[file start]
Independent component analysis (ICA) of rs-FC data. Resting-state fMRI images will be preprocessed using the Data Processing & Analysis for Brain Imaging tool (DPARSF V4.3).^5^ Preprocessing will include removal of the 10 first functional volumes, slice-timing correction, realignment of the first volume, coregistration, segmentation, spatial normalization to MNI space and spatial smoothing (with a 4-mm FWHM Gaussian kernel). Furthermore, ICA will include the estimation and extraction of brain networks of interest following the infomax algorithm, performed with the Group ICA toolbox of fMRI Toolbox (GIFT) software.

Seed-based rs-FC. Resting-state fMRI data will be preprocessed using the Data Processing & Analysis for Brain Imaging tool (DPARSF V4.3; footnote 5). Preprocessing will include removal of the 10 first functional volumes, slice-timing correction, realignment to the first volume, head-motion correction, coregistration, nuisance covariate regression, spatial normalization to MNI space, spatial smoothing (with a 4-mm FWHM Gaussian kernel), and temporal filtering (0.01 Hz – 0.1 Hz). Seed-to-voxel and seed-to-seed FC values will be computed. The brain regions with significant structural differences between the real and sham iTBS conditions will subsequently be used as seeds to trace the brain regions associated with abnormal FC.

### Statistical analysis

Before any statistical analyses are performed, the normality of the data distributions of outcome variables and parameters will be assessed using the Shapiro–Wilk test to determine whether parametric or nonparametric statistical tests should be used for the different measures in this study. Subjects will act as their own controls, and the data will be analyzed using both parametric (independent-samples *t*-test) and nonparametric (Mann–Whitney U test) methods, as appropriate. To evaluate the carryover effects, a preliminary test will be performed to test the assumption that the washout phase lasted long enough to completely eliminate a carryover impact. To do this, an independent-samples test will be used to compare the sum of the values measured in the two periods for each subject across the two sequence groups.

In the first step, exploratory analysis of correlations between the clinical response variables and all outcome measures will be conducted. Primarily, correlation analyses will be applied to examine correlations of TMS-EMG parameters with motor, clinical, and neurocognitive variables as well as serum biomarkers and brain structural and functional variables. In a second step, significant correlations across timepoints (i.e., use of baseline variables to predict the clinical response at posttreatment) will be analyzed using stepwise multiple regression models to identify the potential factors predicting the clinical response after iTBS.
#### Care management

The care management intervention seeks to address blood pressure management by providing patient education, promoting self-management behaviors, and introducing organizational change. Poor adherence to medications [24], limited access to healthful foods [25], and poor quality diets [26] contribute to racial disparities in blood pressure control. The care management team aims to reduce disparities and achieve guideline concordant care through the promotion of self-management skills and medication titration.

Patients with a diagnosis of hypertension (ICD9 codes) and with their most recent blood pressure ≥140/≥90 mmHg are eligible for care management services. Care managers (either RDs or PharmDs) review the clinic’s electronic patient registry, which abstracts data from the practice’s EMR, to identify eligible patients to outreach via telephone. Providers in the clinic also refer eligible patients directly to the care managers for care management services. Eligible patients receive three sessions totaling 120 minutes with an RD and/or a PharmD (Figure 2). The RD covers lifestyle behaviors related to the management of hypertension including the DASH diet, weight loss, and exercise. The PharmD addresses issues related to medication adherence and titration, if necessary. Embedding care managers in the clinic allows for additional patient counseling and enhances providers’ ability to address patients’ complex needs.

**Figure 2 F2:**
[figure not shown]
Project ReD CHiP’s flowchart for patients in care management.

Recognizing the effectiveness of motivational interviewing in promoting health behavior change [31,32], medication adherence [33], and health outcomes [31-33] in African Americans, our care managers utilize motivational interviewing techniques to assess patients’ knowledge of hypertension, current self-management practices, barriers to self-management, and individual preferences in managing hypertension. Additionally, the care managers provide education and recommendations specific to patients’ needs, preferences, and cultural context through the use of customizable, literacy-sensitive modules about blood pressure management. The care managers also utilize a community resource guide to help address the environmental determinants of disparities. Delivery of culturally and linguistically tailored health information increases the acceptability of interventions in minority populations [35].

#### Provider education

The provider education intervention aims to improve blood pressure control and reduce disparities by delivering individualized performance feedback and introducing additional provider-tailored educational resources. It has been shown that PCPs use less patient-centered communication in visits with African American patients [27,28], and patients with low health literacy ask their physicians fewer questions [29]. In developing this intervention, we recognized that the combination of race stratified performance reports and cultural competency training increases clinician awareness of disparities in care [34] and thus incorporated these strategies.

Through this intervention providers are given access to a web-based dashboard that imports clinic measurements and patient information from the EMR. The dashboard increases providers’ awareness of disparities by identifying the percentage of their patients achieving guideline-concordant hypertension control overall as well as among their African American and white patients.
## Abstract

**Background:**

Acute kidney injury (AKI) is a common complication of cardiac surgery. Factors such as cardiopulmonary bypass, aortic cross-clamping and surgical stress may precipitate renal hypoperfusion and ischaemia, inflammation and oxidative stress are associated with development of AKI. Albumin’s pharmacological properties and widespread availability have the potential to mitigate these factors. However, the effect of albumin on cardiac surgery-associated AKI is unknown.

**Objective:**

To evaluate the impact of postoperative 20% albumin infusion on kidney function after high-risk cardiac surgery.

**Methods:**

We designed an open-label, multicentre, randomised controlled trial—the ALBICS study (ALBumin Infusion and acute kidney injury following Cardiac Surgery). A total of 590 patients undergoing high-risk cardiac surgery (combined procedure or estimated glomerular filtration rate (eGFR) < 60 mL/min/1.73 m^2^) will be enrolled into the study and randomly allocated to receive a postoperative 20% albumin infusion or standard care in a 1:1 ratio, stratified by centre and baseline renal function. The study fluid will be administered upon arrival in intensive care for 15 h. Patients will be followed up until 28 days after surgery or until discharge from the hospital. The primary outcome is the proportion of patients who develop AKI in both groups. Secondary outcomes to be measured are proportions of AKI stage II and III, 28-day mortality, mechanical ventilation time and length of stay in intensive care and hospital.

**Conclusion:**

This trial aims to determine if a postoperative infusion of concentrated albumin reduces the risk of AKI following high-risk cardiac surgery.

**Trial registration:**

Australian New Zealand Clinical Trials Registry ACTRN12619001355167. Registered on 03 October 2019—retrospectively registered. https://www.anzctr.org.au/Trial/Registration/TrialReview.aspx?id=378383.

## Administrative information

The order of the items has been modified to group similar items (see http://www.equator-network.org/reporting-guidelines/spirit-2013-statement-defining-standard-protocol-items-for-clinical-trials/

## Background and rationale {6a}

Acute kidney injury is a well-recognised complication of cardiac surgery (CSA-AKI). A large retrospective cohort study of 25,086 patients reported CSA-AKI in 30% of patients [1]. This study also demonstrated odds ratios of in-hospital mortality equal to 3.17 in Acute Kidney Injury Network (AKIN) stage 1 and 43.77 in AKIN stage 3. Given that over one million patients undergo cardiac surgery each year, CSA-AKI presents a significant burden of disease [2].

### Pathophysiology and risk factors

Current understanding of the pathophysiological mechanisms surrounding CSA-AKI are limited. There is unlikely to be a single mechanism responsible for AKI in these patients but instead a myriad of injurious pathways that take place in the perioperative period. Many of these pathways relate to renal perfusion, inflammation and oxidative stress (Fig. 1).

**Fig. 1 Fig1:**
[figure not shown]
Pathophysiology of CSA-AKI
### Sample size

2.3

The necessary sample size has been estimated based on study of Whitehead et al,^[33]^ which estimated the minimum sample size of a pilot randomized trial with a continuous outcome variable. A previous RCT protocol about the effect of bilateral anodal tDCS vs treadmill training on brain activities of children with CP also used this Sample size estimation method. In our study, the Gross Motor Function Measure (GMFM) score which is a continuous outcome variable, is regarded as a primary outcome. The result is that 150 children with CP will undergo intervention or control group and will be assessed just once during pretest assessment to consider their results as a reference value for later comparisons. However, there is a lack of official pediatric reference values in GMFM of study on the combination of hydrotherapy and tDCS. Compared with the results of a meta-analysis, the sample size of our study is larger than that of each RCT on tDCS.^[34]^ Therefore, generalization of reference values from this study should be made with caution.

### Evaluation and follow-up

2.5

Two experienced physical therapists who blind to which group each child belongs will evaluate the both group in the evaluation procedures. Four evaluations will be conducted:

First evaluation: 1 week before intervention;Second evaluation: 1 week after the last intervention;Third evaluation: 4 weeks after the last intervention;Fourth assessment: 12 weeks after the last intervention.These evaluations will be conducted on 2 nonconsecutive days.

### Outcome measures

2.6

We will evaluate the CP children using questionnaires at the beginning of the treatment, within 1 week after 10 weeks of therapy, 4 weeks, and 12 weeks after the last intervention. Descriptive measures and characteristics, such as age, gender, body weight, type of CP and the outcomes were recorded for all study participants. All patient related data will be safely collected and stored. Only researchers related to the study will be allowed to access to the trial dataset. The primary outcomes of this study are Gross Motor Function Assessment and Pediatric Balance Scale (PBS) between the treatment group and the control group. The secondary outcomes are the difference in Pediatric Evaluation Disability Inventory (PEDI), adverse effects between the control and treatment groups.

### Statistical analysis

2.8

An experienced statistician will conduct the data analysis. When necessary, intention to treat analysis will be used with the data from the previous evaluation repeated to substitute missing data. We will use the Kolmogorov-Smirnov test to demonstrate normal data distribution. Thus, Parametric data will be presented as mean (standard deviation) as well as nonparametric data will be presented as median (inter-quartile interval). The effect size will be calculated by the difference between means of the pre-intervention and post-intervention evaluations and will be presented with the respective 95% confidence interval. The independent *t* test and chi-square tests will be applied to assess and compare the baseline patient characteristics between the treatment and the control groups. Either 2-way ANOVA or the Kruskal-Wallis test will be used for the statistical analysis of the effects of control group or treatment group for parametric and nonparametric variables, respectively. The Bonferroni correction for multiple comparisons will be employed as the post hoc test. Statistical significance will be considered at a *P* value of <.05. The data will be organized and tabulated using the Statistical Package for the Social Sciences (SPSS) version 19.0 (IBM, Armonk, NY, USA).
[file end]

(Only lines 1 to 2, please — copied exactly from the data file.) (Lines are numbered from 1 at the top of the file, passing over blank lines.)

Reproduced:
Independent component analysis (ICA) of rs-FC data. Resting-state fMRI images will be preprocessed using the Data Processing & Analysis for Brain Imaging tool (DPARSF V4.3).^5^ Preprocessing will include removal of the 10 first functional volumes, slice-timing correction, realignment of the first volume, coregistration, segmentation, spatial normalization to MNI space and spatial smoothing (with a 4-mm FWHM Gaussian kernel). Furthermore, ICA will include the estimation and extraction of brain networks of interest following the infomax algorithm, performed with the Group ICA toolbox of fMRI Toolbox (GIFT) software.

Seed-based rs-FC. Resting-state fMRI data will be preprocessed using the Data Processing & Analysis for Brain Imaging tool (DPARSF V4.3; footnote 5). Preprocessing will include removal of the 10 first functional volumes, slice-timing correction, realignment to the first volume, head-motion correction, coregistration, nuisance covariate regression, spatial normalization to MNI space, spatial smoothing (with a 4-mm FWHM Gaussian kernel), and temporal filtering (0.01 Hz – 0.1 Hz). Seed-to-voxel and seed-to-seed FC values will be computed. The brain regions with significant structural differences between the real and sham iTBS conditions will subsequently be used as seeds to trace the brain regions associated with abnormal FC.